This was always a worry about the American experiment in capitalist liberal democracy. The pace of change, the ethos of individualism, the relentless dehumanization that capitalism abets, the constant moving and disruption, combined with a relatively small government and the absence of official religion, risked the construction of an overly atomized society, where everyone has to create his or her own meaning, and everyone feels alone. The American project always left an empty center of collective meaning, but for a long time Americans filled it with their own extraordinary work ethic, an unprecedented web of associations and clubs and communal or ethnic ties far surpassing Europe’s, and such a plethora of religious options that almost no one was left without a purpose or some kind of easily available meaning to their lives. Tocqueville marveled at this American exceptionalism as the key to democratic success, but he worried that it might not endure forever.
And it hasn’t. What has happened in the past few decades is an accelerated waning of all these traditional American supports for a meaningful, collective life, and their replacement with various forms of cheap distraction. Addiction — to work, to food, to phones, to TV, to video games, to porn, to news, and to drugs — is all around us. The core habit of bourgeois life — deferred gratification — has lost its grip on the American soul. We seek the instant, easy highs, and it’s hard not to see this as the broader context for the opioid wave. This was not originally a conscious choice for most of those caught up in it: Most were introduced to the poppy’s joys by their own family members and friends, the last link in a chain that included the medical establishment and began with the pharmaceutical companies. It may be best to think of this wave therefore not as a function of miserable people turning to drugs en masse but of people who didn’t realize how miserable they were until they found out what life without misery could be. To return to their previous lives became unthinkable. For so many, it still is.
If Marx posited that religion is the opiate of the people, then we have reached a new, more clarifying moment in the history of the West: Opiates are now the religion of the people.
To see this epidemic as simply a pharmaceutical or chemically addictive problem is to miss something: the despair that currently makes so many want to fly away. Opioids are just one of the ways Americans are trying to cope with an inhuman new world where everything is flat, where communication is virtual, and where those core elements of human happiness — faith, family, community — seem to elude so many. Until we resolve these deeper social, cultural, and psychological problems, until we discover a new meaning or reimagine our old religion or reinvent our way of life, the poppy will flourish.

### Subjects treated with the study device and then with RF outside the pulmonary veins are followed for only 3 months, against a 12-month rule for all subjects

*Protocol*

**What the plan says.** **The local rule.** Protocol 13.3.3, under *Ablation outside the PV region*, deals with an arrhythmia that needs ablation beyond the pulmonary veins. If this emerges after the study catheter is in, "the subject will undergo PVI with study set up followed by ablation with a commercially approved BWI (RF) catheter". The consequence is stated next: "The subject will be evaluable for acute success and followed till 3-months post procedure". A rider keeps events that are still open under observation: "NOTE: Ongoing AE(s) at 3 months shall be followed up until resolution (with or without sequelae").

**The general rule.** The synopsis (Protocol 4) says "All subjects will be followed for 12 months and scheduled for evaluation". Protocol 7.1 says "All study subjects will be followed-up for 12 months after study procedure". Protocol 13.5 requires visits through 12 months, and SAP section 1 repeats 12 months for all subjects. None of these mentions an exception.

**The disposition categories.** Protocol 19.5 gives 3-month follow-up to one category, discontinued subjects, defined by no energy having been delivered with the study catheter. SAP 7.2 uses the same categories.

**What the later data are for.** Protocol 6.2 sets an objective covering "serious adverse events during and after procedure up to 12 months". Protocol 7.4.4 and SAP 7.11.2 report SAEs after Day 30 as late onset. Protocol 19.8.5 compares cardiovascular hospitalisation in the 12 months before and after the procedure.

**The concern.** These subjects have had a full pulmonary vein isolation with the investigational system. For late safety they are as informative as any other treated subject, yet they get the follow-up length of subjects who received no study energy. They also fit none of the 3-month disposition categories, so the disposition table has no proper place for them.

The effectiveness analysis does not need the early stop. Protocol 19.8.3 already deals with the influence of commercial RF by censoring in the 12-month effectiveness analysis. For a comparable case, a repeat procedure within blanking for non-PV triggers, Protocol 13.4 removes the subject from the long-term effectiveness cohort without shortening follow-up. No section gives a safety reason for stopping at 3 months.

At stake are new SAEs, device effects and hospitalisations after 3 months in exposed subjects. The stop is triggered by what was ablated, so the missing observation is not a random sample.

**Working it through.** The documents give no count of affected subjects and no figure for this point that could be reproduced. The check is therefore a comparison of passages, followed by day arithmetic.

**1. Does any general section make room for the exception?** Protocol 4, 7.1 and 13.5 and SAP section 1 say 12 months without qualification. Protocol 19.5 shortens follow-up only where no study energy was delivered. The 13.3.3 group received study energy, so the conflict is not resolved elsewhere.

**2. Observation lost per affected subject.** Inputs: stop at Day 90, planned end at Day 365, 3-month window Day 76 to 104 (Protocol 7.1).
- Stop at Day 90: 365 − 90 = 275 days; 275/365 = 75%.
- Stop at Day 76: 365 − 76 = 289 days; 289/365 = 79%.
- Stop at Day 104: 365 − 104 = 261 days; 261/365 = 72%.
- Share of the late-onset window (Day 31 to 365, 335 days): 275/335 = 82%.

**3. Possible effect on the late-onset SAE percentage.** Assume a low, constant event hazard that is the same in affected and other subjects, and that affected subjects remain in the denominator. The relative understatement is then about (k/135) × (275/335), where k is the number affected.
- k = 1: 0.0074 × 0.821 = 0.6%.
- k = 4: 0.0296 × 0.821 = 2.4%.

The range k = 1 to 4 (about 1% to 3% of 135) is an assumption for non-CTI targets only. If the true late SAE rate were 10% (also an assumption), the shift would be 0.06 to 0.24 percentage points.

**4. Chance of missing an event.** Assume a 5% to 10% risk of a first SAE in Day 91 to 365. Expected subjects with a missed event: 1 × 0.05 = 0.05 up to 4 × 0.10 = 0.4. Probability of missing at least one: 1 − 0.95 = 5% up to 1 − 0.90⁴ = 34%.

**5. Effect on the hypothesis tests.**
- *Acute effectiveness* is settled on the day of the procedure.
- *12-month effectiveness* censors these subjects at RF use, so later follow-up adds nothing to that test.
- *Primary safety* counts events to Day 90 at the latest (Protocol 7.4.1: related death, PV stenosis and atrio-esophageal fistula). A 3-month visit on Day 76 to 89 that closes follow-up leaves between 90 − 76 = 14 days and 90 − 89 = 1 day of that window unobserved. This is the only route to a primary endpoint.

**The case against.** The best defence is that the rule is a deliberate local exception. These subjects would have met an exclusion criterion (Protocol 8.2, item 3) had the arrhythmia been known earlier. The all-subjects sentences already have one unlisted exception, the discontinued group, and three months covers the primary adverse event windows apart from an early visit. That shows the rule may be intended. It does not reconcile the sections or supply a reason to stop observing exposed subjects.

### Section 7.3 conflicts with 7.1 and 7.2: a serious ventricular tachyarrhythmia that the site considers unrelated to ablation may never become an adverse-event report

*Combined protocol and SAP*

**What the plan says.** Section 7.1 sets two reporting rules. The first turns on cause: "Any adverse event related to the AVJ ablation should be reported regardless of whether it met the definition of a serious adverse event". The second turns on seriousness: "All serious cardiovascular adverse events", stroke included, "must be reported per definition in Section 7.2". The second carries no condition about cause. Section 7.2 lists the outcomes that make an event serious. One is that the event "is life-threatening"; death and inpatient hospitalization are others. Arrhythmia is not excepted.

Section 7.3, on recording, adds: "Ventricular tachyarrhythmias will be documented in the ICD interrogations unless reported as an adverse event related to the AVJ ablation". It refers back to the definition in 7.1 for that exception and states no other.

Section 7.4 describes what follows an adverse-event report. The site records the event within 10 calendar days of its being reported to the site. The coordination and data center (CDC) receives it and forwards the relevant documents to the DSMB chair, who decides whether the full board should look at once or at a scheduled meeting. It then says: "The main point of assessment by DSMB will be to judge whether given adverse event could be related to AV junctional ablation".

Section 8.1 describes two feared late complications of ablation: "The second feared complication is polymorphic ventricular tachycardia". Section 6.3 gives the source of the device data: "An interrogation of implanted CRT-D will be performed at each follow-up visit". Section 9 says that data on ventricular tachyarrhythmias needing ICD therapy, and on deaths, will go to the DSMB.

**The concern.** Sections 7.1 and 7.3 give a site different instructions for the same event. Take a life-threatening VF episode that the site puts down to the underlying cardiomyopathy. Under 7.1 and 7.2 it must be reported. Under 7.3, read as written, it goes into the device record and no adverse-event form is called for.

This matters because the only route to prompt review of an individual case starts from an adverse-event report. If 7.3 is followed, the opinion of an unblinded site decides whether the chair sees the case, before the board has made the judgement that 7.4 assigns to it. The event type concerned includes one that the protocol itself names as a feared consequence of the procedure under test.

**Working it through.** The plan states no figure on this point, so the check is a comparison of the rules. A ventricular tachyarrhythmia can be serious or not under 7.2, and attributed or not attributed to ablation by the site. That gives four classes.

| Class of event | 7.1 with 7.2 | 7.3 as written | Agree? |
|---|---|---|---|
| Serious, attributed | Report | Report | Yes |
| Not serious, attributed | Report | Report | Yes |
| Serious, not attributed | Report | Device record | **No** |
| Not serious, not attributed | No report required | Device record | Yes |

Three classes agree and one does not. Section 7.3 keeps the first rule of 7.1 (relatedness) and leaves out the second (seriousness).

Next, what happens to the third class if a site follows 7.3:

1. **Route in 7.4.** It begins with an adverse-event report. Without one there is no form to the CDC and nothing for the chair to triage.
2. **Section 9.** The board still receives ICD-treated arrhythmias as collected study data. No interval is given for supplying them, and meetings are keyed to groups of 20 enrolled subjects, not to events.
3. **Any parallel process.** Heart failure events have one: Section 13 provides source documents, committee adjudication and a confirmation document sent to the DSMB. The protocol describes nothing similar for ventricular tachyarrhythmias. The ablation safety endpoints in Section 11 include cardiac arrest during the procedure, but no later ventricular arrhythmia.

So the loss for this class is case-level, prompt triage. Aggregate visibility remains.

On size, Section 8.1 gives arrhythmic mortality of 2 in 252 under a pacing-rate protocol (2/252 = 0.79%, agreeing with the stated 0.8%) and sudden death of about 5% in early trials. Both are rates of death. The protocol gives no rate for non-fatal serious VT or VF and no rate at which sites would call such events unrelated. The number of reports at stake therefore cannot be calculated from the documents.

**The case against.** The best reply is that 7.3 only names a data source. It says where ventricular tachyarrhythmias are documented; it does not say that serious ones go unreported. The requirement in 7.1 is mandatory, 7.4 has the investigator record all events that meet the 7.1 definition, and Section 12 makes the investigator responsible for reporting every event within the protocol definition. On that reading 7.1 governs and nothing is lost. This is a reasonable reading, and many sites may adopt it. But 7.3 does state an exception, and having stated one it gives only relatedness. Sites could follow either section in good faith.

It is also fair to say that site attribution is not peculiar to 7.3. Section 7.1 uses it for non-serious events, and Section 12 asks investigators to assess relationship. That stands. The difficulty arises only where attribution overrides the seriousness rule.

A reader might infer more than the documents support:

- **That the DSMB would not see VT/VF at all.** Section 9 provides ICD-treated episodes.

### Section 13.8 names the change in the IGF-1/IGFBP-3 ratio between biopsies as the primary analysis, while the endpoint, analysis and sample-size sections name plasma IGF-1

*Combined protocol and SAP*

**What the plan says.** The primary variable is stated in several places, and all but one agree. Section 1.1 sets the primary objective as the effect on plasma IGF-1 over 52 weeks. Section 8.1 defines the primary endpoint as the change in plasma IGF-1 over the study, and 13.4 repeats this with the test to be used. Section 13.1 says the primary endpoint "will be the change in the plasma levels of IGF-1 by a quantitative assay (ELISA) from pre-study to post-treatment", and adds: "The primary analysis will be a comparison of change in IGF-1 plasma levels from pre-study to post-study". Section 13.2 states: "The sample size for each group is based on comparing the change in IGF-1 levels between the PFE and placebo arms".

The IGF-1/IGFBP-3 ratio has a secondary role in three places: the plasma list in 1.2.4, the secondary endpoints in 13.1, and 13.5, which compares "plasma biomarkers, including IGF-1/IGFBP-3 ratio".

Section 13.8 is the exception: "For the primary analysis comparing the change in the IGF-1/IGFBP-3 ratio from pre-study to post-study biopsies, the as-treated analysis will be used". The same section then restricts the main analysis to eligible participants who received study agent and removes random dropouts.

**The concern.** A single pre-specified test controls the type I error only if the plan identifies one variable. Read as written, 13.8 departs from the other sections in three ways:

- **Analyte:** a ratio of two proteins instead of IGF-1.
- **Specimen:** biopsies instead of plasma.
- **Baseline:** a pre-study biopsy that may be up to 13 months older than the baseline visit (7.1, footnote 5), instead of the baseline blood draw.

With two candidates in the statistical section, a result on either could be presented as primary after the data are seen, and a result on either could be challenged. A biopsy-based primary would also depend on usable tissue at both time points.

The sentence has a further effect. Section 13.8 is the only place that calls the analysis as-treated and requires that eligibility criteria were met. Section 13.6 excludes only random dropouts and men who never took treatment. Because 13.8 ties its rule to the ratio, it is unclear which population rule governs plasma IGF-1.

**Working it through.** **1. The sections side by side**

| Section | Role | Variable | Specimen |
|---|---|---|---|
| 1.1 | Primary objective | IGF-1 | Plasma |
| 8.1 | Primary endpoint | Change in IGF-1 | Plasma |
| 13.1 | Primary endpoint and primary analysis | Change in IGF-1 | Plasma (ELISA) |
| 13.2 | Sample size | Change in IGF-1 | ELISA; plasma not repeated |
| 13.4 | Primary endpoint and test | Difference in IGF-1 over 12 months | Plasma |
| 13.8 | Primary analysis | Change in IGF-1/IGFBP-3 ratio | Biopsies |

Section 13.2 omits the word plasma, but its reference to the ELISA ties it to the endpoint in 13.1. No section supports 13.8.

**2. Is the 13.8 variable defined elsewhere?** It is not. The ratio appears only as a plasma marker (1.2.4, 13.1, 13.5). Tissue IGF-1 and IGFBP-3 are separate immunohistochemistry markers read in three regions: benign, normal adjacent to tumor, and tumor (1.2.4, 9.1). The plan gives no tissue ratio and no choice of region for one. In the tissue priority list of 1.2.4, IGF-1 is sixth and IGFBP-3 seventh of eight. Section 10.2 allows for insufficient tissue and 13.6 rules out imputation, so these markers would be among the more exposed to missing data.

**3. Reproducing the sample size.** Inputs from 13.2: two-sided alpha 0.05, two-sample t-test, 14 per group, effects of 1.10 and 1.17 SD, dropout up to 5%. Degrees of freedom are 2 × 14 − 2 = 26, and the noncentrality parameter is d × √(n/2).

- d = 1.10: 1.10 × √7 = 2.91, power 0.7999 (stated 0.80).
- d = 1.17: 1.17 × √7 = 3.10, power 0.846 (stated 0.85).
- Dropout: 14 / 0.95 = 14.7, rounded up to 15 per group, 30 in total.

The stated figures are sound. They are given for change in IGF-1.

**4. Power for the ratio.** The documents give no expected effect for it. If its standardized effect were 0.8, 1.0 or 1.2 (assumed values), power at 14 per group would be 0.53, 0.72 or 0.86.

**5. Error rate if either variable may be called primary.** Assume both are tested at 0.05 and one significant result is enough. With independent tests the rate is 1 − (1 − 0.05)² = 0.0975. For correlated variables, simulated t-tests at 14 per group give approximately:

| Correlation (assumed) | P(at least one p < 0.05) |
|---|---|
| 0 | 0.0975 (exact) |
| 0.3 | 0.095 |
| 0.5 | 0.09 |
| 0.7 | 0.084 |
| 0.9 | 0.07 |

The picturesque was ultimately about situating oneself within the class structure by demonstrating a heightened aesthetic appreciation of the natural world, during a period when land was becoming increasingly commodified. By contrast, the Instagrammable is a product of the neoliberal turn toward the individual. It is therefore chiefly concerned with bringing previously non-commodifiable aspects of the self into the marketplace by turning leisure and lifestyle into labor and goods. Though the two aesthetics share a similar image-making methodology and prize notions of authenticity, the Instagrammable is perhaps even more capacious than its predecessor. Through the alchemy of social media, everything you post, whether it is a self-portrait or not, is transformed into a monetized datapoint and becomes an exercise in personal branding.
In an essay published last year called ‘The Outside Can’t Go Outside’, artist Merlin Carpenter recapitulated a by-now standard refrain: any attempt to position art in opposition to or outside of systems of capital accumulation is doomed to failure and will be immediately reincorporated towards exactly that.13 DIS (whom he terms ‘self-curators’) comes under particular fire in that their efforts to render the distinction between the art system and related cultural and economic systems void, serves only to further exacerbate the totalising effects of what he calls ‘authoritarian capitalism’.14 The mistake of such contemporary, pseudo-critical art practices, according to Carpenter, is to presume that an awareness of the art world as a system for the production and circulation of value is itself a critical gesture.